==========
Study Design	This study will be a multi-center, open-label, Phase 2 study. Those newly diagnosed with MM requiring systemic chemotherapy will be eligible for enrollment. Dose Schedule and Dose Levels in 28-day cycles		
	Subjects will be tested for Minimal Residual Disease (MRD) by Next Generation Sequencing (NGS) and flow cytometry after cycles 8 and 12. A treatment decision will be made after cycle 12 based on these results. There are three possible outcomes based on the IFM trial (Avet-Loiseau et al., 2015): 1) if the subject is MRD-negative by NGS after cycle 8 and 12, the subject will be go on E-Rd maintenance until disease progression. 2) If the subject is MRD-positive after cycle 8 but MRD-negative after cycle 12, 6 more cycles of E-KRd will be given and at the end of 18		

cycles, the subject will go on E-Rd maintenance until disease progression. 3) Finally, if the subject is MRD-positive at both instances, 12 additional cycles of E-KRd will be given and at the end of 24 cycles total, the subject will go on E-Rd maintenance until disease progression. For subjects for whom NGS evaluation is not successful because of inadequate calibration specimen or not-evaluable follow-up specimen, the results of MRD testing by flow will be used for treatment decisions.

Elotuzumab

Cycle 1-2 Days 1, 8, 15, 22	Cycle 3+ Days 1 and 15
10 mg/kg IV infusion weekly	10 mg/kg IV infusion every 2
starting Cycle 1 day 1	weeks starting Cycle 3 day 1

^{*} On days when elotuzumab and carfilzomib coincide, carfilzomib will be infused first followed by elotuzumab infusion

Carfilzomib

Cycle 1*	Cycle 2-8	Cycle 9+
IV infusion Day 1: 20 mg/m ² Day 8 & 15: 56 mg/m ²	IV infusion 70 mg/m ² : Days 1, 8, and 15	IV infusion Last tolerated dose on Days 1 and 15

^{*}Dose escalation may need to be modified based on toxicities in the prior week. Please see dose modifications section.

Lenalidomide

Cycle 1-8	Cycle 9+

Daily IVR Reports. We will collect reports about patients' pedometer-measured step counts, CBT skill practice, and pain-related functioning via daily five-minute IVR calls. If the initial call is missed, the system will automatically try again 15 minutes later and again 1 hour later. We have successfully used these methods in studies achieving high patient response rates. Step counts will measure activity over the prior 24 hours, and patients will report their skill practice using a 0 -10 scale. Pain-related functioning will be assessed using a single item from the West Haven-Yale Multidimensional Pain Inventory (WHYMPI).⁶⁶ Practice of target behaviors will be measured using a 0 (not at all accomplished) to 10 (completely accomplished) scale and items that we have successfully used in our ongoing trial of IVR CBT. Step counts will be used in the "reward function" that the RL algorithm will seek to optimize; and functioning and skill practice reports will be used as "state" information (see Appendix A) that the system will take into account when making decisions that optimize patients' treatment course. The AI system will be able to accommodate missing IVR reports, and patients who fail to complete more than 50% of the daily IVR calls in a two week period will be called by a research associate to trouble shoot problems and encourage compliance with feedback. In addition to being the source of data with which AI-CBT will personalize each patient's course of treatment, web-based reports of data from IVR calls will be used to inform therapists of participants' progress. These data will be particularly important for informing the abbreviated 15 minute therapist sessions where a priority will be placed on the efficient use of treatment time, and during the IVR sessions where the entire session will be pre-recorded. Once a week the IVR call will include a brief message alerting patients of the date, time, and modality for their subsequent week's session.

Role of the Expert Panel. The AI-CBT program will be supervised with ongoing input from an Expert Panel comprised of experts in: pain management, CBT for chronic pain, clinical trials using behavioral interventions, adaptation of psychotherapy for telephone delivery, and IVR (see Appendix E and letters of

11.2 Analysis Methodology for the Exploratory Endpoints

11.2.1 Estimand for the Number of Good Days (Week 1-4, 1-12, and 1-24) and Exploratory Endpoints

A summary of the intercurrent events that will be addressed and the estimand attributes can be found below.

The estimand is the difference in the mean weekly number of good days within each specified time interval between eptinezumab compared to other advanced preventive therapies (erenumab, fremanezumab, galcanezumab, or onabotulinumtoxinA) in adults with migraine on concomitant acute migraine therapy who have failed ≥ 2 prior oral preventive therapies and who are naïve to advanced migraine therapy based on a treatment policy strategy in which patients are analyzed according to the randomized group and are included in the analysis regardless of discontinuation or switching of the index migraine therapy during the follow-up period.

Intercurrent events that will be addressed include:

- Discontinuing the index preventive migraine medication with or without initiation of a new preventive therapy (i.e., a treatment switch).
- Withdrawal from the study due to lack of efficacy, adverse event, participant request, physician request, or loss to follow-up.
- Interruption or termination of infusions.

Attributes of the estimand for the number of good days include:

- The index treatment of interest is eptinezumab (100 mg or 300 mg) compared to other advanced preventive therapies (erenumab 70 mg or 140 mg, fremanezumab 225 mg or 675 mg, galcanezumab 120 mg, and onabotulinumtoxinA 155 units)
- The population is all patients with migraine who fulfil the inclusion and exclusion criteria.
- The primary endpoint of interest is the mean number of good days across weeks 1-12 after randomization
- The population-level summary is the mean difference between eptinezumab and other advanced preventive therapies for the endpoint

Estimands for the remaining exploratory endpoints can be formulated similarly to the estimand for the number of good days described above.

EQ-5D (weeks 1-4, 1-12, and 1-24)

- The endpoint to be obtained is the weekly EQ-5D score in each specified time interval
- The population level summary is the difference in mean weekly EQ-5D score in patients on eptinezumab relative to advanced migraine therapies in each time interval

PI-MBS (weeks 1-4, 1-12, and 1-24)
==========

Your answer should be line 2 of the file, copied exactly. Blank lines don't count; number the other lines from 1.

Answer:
	Subjects will be tested for Minimal Residual Disease (MRD) by Next Generation Sequencing (NGS) and flow cytometry after cycles 8 and 12. A treatment decision will be made after cycle 12 based on these results. There are three possible outcomes based on the IFM trial (Avet-Loiseau et al., 2015): 1) if the subject is MRD-negative by NGS after cycle 8 and 12, the subject will be go on E-Rd maintenance until disease progression. 2) If the subject is MRD-positive after cycle 8 but MRD-negative after cycle 12, 6 more cycles of E-KRd will be given and at the end of 18		